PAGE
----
A secondary reason for introducing the new-style cast was that C-style casts are very hard to spot in a program. For example, you can’t conveniently search for casts using an ordinary editor or word processor. This near-invisibility of C-style casts is especially unfortunate because they are so potentially damaging. An ugly operation should have an ugly syntactic form. That observation was part of the reason for choosing the syntax for the new-style casts. A further reason was for the new-style casts to match the template notation, so that programmers can write their own casts, especially run-time checked casts.

Maybe, because static_cast is so ugly and so relatively hard to type, you’re more likely to think twice before using one? That would be good, because casts really are mostly avoidable in modern C++.

So, what’s wrong with using macros?

Macros do not obey the C++ scope and type rules. This is often the cause of subtle and not-so-subtle problems. Consequently, C++ provides alternatives that fit better with the rest of C++, such as inline functions, templates, and namespaces.


    #include "someheader.h"

    struct S {
        int alpha;
        int beta;

If someone (unwisely) has written a macro called alpha or a macro called beta this may not compile or (worse) compile into something unexpected. For example, someheader.h may contain:

    #define alpha 'a'
    #define beta b[2]

Conventions such as having macros (and only macros) in ALLCAPS helps, but there is no language-level protection against macros. For example, the fact that the member names were in the scope of the struct didn’t help: Macros operate on a program as a stream of characters before the compiler proper sees it. This, incidentally, is a major reason for C and C++ program development environments and tools have been unsophisticated: the human and the compiler see different things.

Unfortunately, you cannot assume that other programmers consistently avoid what you consider “really stupid”. For example, programmers have reported sightings of macros containing a goto along with heard arguments that might – in a weak moment – appear to make sense. For example:

    #define prefix get_ready(); int ret__
    #define Return(i) ret__=i; do_something(); goto exit
    #define suffix exit: cleanup(); return ret__

    int f()
        // ...
        // ...

Imagine being presented with that as a maintenance programmer; “hiding” the macros in a header – as is not uncommon – makes this kind of “magic” harder to spot.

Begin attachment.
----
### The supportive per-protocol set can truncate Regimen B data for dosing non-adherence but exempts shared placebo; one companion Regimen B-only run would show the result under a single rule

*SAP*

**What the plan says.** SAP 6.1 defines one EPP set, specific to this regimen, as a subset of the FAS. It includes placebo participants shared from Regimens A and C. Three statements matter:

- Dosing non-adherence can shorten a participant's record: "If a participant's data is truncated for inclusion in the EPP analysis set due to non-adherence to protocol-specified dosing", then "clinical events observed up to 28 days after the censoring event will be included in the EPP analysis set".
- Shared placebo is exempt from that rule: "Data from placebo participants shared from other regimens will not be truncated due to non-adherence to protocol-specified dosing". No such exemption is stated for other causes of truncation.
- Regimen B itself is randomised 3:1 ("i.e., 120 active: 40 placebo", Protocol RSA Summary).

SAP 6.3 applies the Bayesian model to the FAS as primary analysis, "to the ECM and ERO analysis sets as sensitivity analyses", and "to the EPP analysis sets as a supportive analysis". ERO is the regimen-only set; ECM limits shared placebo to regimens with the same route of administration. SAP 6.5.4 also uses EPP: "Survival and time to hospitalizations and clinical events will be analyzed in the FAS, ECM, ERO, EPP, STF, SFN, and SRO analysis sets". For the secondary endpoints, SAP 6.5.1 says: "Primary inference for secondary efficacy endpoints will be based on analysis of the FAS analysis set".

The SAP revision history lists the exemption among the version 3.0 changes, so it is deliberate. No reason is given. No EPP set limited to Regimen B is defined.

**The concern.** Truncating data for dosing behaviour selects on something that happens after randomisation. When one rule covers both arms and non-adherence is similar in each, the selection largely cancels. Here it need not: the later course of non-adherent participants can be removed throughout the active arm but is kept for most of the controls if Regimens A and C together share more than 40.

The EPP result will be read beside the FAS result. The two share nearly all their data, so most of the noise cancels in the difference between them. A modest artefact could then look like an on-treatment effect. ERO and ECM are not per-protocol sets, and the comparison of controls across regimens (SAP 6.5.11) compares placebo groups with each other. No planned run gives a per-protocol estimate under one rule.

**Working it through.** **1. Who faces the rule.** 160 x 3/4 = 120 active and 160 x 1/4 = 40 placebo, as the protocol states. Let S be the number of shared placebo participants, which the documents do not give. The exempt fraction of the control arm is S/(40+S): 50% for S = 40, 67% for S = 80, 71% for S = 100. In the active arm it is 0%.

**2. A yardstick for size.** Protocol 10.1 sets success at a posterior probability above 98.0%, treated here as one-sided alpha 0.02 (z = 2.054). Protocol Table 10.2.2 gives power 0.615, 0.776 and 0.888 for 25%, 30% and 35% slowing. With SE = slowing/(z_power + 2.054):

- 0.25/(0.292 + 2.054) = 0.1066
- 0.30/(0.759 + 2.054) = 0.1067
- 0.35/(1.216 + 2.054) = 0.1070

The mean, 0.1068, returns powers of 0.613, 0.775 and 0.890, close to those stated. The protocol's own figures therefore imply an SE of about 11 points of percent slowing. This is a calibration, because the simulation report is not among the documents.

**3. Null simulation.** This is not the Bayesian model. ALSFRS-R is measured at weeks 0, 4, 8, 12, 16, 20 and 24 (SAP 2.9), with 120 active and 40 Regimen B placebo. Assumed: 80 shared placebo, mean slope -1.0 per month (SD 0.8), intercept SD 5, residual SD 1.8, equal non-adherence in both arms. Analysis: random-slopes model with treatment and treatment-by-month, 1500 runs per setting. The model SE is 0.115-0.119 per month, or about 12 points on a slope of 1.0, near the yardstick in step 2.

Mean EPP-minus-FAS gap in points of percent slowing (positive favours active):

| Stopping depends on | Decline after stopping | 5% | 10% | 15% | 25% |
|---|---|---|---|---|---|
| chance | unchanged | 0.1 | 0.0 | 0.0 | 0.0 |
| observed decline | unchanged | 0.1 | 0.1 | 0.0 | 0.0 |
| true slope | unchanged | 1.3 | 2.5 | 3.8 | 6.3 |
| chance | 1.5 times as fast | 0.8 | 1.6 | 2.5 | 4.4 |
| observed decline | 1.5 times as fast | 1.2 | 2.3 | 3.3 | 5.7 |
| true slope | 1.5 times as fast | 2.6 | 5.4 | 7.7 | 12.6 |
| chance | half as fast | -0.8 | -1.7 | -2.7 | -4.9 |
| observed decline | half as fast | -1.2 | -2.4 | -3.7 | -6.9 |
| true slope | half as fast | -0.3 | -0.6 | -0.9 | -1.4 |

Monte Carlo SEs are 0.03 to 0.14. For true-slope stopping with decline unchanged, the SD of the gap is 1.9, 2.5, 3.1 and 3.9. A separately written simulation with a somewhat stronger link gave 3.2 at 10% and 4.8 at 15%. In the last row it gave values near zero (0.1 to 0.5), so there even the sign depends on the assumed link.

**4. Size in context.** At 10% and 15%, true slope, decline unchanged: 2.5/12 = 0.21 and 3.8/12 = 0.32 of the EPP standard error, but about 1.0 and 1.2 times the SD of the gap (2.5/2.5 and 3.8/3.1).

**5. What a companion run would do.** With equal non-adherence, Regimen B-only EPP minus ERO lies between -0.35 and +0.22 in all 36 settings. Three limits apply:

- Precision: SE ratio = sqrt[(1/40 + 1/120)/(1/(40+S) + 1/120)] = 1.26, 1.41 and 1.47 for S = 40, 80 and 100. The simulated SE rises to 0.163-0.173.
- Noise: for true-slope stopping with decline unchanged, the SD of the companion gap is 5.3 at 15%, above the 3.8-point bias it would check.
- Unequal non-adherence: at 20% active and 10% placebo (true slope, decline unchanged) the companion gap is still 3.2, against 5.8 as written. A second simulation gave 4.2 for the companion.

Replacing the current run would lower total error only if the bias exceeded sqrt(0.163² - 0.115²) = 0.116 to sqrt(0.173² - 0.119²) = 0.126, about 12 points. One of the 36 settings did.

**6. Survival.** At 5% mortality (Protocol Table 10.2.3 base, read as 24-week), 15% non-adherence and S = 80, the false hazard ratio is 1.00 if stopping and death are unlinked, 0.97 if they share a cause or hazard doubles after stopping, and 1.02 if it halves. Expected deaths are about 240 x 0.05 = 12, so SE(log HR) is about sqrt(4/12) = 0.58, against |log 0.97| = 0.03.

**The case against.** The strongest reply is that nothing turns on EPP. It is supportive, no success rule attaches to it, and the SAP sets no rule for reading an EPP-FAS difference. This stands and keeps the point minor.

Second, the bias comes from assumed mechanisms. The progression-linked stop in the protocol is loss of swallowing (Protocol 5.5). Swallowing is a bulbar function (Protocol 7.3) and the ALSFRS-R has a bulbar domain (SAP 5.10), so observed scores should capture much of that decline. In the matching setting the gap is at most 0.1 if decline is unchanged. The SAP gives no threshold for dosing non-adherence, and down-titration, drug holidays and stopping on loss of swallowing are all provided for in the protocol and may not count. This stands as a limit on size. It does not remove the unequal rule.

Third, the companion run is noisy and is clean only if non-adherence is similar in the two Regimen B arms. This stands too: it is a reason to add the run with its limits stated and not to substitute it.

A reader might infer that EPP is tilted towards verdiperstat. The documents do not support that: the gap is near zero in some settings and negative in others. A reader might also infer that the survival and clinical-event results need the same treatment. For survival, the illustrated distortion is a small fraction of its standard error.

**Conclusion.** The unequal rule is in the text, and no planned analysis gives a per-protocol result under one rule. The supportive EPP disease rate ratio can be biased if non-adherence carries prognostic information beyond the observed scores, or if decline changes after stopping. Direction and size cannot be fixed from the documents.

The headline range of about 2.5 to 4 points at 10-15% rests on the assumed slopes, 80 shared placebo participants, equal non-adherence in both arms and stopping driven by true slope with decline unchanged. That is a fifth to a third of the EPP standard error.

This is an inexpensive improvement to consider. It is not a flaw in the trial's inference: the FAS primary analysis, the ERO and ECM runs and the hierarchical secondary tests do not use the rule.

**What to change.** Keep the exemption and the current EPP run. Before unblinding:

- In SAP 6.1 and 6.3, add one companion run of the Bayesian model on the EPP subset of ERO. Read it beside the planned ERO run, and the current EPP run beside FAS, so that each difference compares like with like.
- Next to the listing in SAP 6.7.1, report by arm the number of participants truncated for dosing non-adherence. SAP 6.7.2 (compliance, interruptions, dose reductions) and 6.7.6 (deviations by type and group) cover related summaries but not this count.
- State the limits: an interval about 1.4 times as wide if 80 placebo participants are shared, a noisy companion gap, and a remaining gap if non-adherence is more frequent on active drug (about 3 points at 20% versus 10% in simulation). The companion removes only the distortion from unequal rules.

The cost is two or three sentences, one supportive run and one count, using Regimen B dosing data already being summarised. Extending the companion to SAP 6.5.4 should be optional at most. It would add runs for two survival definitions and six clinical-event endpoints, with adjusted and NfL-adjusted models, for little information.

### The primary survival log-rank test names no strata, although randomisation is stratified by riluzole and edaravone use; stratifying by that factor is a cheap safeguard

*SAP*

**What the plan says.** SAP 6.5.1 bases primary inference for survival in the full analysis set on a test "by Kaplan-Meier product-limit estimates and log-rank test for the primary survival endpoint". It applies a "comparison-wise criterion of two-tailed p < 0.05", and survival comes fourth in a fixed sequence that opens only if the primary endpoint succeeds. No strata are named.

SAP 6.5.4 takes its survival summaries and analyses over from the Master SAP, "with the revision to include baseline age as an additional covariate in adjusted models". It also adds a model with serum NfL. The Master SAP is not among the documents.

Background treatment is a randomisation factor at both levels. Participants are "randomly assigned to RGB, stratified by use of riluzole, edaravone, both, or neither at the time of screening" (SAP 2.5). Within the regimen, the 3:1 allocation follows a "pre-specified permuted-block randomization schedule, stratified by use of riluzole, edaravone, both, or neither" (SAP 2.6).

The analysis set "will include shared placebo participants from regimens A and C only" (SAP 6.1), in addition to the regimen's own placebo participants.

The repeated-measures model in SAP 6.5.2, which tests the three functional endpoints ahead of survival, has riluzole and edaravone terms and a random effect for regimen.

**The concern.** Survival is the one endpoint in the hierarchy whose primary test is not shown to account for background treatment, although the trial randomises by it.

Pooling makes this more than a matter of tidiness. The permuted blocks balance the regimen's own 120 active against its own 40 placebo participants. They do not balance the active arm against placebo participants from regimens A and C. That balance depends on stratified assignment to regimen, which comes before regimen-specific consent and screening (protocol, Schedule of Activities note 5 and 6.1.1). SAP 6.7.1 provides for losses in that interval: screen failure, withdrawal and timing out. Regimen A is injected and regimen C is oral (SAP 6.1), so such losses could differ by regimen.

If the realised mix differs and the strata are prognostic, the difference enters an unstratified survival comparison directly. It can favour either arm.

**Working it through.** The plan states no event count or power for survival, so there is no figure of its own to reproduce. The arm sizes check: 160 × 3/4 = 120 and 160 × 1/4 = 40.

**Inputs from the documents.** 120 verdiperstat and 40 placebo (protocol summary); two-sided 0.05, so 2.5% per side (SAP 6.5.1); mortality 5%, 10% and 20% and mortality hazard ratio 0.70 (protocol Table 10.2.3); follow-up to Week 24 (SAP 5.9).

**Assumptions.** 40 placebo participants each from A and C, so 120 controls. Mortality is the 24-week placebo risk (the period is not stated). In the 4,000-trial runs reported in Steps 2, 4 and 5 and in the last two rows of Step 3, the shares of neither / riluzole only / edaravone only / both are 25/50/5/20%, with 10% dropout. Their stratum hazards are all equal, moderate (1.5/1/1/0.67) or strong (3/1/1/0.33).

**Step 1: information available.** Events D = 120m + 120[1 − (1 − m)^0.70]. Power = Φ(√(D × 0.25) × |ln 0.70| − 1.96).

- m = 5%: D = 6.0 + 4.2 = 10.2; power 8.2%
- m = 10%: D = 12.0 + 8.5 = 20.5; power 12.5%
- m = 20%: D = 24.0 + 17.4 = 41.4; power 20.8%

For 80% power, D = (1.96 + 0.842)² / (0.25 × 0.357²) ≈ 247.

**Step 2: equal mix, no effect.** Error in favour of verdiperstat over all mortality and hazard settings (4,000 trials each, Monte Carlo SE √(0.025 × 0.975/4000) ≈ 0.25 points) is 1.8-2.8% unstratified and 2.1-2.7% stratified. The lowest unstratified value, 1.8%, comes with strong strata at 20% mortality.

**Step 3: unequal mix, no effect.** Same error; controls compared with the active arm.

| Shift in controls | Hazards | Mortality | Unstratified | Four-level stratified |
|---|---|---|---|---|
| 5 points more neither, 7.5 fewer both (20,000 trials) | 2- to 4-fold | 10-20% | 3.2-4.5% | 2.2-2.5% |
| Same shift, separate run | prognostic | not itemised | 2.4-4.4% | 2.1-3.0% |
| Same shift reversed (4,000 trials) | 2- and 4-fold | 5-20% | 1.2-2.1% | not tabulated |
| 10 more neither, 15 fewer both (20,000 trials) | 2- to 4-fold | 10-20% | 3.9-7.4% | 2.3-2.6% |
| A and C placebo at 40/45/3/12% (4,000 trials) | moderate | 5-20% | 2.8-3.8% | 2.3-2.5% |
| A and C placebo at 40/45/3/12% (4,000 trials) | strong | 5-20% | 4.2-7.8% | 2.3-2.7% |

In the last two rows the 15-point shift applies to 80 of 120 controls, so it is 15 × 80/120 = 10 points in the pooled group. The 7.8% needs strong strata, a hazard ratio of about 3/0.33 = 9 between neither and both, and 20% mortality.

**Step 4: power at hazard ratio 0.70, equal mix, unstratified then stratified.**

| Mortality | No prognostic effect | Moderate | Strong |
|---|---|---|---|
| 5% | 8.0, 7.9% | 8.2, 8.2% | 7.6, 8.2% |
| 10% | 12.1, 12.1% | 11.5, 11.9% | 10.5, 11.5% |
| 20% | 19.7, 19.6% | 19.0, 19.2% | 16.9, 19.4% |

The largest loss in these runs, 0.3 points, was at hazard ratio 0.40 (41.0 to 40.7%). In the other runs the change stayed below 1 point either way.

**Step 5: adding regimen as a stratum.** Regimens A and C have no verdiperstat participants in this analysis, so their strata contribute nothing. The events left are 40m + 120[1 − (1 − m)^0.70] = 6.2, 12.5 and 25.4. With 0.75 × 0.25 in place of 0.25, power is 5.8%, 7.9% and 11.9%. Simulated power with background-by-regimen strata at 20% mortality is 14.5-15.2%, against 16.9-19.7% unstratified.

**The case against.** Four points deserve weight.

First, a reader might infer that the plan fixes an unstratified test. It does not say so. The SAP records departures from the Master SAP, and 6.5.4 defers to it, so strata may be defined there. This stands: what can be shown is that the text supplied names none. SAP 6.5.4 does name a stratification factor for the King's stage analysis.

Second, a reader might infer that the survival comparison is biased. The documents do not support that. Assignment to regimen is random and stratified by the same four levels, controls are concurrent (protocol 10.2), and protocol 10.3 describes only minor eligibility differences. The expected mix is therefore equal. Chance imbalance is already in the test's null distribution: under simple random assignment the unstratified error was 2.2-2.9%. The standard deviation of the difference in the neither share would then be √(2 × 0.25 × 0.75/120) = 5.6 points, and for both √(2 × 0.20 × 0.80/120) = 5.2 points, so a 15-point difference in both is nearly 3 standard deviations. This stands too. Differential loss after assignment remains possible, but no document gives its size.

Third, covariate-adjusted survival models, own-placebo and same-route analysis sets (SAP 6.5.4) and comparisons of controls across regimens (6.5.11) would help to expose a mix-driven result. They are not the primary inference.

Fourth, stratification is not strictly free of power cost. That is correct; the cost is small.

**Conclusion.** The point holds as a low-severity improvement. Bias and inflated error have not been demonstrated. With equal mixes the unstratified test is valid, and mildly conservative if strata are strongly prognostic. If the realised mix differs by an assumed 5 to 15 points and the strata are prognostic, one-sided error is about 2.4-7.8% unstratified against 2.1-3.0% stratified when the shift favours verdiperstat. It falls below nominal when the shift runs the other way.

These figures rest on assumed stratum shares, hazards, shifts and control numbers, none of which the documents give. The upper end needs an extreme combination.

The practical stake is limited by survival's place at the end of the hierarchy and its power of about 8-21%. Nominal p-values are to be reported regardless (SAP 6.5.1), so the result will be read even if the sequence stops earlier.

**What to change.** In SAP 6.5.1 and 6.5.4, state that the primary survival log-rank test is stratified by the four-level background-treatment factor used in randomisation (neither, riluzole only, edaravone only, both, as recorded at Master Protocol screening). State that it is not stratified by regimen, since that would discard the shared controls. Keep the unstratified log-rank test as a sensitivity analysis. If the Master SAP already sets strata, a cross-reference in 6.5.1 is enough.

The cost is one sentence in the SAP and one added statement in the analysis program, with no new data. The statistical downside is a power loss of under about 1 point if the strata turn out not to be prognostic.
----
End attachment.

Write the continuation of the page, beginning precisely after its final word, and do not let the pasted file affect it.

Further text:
One of the most common subtle problems is that a function-style macro doesn’t obey the rules of function argument passing. For example:

    #define square(x) (x*x)

    void f(double d, int i)
        square(d);  // fine
        square(i++);    // ouch: means (i++*i++)
        square(d+1);    // ouch: means (d+1*d+1); that is, (d+d+1)
        // ...

The “d+1” problem is solved by adding parentheses in the “call” or in the macro definition:

    #define square(x) ((x)*(x)) /* better */

However, the problem with the (presumably unintended) double evaluation of i++ remains.

And yes, it is well known that there are things known as macros that doesn’t suffer the problems of C/C++ preprocessor macros. However, the C++ community generally has no ambitions for improving C++ macros. Instead, we recommend the use of facilities from the C++ language proper, such as inline functions, templates, constructors (for initialization), destructors (for cleanup), exceptions (for exiting contexts), etc.

How do you pronounce cout?

Many people, including Stroustrup, pronounce cout as “see-out”. The “c” stands for “character” because iostreams map values to and from byte (char) representations.

Lots of people pronounce it as rhyming with “gout” and “spout.”

How do you pronounce char?

Many people pronounce char the same as the English verb “char” (as in, to char wood in a fire). Others pronounce it like the English word “care,” the same as the first syllable of “character.”

But pronounce it however you like, we don’t char.